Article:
function sum(iNum1, iNum2) {
return iNum1 + iNum2;
alert(iNum1 + iNum2); //never  reached
It is possible to have more than one return statement in a function, as in this function:
function diff(iNum1, iNum2) {
if (iNum1 > iNum2) {
return iNum1 – iNum2;
} else {
return iNum2 – iNum1;
The previous function is designed to return the difference between two numbers. To do so, it must always subtract the smaller number from the larger, which results in an if statement to determine which return statement to execute.
If a function doesn’t return a value,it can use the return operator without any parameters to exit a function at any time. Example:
function sayHi(sMessage) {
if (sMessage == “bye”){
In this code, the alert will never be displayed if the message is equal to the string “bye”.
No overloading
ECMAScript functions cannot be overloaded. This may come as a surprise, considering ECMAScript closely resembles other higher-level programming languages that support overloading. You can define two functions with the same name in the same scope without an error; however, the last function becomes the one that is used. Consider the following example:
function doAdd(iNum) {
alert(iNum + 100);
function doAdd(iNum) {
alert(iNum + 10);
What do you think will be displayed from this code snippet? The alert will show “20”, because the second doAdd() definition overwrites the first. Although this can be annoying to a developer, you have a way to work around this limitation by using the arguments object.
The arguments object
Within a function’s code, a special object called arguments gives the developer access to the function’s arguments without specifically naming them. For example,in the sayHi() function,the first argument is given the name message.The same value can also be accessed by referencing arguments[0],which asks for the value of the first argument (the first argument is in position 0, the second is in position 1,and so on.). Therefore, the function can be rewritten without naming the argument explicitly:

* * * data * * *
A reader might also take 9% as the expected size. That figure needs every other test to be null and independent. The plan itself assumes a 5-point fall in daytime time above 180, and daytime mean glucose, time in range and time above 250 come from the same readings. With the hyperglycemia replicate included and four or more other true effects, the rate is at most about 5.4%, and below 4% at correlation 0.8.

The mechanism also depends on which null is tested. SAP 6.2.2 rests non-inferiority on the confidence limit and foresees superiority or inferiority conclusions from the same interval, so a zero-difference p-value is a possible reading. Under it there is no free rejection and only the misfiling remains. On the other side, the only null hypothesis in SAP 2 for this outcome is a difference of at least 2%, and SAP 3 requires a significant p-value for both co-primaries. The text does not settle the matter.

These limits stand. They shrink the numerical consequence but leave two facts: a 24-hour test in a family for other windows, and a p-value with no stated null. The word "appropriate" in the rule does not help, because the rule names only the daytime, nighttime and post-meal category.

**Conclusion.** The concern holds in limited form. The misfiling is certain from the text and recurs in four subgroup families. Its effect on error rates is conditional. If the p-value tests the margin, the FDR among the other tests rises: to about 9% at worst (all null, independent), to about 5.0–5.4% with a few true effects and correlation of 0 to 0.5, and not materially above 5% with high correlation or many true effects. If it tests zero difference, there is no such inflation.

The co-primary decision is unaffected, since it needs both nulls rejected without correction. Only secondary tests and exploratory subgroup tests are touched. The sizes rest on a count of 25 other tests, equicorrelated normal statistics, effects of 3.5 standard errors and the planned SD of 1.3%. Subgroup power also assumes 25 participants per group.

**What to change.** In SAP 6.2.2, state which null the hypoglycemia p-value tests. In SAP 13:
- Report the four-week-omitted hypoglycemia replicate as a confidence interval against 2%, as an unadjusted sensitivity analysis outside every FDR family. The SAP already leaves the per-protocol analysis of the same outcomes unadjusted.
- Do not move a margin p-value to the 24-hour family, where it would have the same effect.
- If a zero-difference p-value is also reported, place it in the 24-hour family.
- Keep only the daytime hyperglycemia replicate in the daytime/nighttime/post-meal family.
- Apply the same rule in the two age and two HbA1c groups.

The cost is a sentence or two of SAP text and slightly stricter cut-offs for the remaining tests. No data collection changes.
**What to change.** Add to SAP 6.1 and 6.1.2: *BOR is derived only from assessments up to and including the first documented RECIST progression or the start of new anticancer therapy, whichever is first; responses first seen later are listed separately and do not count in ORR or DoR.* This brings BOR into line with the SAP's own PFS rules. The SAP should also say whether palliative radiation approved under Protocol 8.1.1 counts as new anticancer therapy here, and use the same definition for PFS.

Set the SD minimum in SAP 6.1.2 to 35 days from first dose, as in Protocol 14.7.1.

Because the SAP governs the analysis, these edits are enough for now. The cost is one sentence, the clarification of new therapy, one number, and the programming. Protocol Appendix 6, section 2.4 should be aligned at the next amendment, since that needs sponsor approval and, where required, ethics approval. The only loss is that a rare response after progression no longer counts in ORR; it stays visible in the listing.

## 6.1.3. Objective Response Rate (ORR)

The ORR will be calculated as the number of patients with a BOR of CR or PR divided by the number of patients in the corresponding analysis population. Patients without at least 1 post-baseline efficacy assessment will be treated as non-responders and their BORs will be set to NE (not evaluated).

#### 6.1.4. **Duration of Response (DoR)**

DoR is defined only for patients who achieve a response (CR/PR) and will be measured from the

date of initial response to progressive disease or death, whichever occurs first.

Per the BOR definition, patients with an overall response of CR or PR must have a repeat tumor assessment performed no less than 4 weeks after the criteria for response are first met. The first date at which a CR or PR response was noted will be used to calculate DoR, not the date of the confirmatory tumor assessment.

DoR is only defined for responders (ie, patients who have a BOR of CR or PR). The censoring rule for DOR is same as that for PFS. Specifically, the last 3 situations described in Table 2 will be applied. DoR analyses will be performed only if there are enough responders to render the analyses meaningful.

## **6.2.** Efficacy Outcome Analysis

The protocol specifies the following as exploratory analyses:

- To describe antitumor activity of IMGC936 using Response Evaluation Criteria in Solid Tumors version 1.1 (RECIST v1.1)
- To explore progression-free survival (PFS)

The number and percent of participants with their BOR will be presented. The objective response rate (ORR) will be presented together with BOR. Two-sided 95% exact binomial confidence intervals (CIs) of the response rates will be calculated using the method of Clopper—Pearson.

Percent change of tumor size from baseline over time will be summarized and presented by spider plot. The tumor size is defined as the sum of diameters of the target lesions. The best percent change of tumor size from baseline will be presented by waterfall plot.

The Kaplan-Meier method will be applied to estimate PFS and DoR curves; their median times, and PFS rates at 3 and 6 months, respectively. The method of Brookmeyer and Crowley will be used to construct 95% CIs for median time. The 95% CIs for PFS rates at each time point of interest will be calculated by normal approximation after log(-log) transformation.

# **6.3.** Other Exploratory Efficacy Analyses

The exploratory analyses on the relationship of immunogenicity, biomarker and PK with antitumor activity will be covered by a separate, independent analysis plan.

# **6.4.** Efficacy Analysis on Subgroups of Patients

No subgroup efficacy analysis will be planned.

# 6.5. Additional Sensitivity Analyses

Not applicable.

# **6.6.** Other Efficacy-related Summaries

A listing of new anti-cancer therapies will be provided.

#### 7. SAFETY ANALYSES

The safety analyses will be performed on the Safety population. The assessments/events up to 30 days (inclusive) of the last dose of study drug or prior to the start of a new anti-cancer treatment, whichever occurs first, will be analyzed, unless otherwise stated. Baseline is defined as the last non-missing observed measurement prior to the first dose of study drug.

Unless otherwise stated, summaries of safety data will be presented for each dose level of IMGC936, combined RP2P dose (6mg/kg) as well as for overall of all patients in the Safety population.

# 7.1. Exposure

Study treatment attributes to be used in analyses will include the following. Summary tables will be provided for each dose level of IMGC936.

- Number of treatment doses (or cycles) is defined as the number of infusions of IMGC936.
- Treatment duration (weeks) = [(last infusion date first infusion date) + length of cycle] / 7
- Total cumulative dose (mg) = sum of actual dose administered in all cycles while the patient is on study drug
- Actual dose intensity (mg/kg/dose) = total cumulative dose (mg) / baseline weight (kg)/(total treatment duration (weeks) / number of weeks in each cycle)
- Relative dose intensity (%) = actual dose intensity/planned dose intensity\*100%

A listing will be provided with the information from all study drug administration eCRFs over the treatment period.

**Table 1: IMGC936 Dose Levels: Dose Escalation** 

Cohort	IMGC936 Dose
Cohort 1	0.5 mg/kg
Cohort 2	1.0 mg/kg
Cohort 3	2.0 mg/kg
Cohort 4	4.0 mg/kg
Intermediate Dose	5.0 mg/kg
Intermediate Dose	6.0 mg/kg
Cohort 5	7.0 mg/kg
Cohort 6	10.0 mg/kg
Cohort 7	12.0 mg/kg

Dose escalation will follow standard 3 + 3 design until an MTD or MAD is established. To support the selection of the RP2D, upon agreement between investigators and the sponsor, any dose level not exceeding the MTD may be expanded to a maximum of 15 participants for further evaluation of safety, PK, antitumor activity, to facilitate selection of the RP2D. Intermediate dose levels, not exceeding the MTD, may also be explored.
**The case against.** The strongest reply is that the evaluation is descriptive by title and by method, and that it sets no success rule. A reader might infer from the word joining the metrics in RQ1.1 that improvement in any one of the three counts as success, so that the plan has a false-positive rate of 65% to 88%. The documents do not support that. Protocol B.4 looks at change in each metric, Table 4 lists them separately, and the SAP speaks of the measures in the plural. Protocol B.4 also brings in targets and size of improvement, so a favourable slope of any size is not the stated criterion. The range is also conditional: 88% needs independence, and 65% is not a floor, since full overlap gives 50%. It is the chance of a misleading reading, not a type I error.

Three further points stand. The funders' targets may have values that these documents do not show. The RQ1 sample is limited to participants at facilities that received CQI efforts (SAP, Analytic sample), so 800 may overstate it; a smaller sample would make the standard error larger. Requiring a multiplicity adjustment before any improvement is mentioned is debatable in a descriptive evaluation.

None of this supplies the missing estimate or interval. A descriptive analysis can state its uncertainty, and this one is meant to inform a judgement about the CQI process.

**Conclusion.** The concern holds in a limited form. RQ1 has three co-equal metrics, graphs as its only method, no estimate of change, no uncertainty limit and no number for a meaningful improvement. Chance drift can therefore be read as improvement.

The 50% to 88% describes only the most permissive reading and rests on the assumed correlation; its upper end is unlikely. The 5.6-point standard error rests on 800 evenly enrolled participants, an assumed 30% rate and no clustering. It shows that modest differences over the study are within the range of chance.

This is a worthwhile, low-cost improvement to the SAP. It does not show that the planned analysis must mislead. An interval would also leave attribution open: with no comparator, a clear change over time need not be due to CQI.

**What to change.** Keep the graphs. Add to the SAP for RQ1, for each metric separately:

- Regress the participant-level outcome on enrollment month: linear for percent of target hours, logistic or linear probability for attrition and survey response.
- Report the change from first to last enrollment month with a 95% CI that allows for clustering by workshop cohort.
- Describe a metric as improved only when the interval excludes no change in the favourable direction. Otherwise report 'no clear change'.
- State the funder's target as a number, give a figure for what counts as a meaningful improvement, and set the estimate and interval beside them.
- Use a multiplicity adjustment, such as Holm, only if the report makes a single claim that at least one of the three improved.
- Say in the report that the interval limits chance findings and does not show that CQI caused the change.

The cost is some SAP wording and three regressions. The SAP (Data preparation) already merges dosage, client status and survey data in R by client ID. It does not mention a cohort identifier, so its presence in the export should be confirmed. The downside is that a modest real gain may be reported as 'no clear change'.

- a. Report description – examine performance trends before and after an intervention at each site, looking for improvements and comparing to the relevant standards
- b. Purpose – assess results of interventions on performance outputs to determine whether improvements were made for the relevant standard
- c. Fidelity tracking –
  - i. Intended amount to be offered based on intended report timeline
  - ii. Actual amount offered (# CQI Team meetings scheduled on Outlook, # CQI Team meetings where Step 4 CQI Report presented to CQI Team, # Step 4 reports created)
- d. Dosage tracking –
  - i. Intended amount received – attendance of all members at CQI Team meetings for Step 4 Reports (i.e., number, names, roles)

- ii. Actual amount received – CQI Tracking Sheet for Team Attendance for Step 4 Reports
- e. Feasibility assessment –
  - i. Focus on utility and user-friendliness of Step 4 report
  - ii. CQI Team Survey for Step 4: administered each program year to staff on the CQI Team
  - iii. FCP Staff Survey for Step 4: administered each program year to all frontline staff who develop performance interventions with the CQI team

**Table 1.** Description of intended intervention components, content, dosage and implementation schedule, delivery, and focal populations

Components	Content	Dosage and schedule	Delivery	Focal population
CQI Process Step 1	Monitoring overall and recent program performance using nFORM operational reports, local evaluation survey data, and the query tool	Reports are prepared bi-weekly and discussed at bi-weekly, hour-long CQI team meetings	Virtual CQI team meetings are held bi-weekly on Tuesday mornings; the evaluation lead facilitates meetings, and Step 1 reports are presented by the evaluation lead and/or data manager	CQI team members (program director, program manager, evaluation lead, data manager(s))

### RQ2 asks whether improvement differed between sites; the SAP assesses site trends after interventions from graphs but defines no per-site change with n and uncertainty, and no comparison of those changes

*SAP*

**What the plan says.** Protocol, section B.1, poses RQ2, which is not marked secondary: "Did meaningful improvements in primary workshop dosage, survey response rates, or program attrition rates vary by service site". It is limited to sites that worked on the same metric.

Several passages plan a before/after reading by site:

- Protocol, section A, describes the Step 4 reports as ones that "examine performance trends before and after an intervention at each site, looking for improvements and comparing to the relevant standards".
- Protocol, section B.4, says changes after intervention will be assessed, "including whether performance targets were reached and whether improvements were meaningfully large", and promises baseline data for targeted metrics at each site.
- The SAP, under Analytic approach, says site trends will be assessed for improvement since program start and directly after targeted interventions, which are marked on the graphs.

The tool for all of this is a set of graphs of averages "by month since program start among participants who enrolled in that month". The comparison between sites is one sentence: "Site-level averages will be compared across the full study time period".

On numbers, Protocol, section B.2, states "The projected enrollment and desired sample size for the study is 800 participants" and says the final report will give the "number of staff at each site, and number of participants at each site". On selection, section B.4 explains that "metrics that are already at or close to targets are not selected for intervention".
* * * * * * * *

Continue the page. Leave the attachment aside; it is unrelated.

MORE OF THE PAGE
function sayHi() {
if (arguments[0] == “bye”) {
The arguments object can also be used to check the number of arguments passed into the function by referencing the arguments.length property. The following example outputs the number of arguments each time the function is called:
function howManyArgs() {
howManyArgs(“string”, 45);  //outputs “2”
howManyArgs(); //outputs “0”
howManyArgs(12); //outputs “1”
This snippet shows alerts displaying “2”, “0”, and “1” (in that order). In this way, the arguments object puts the responsibility on the developer to check the arguments that are passed into a function.
By using the arguments object to determine the number of arguments passed into the function, it is possible to simulate the overloading of functions:
function doAdd() {
if(arguments.length == 1) {
alert(arguments[0] + 10);
} else if (arguments.length == 2)  {
alert(arguments[0] + arguments[1]);
doAdd(10); //outputs “20”
doAdd(30, 20); //outputs “50”
The function doAdd() adds 10 to a number only if there is one argument; if there are two arguments, they are simply added together and returned. So doAdd(10) outputs “20” whereas doAdd(30,20) outputs “50”. It’s not quite as good as overloading, but it is a sufficient workaround for this ECMAScript limitation.
The Function class
Perhaps the most interesting aspect of ECMAScript is that functions are actually full-fledged objects. A Function class represents each and every function a developer defines. The syntax for creating a function using the Function class directly is as follows:
var function_name = new Function(argument1, argument2,..,argumentN, function_body);
In this form, each of the function arguments is one parameter, with the final parameter being the function body (the code to execute). Each of these parameters must be a string. Remember this function?
function sayHi(sName, sMessage) {
alert(“Hello “ + sName + “,” +  sMessage);
It can also be defined like this:
var sayHi = new Function(“sName”,“sMessage”, “alert
(”Hello ” + sName + ”, ” + sMessage + ”);”);
Admittedly, this form is a little bit harder to write because of the nature of strings, but understand that functions are just reference types and they always behave as if using the Function class explicitly created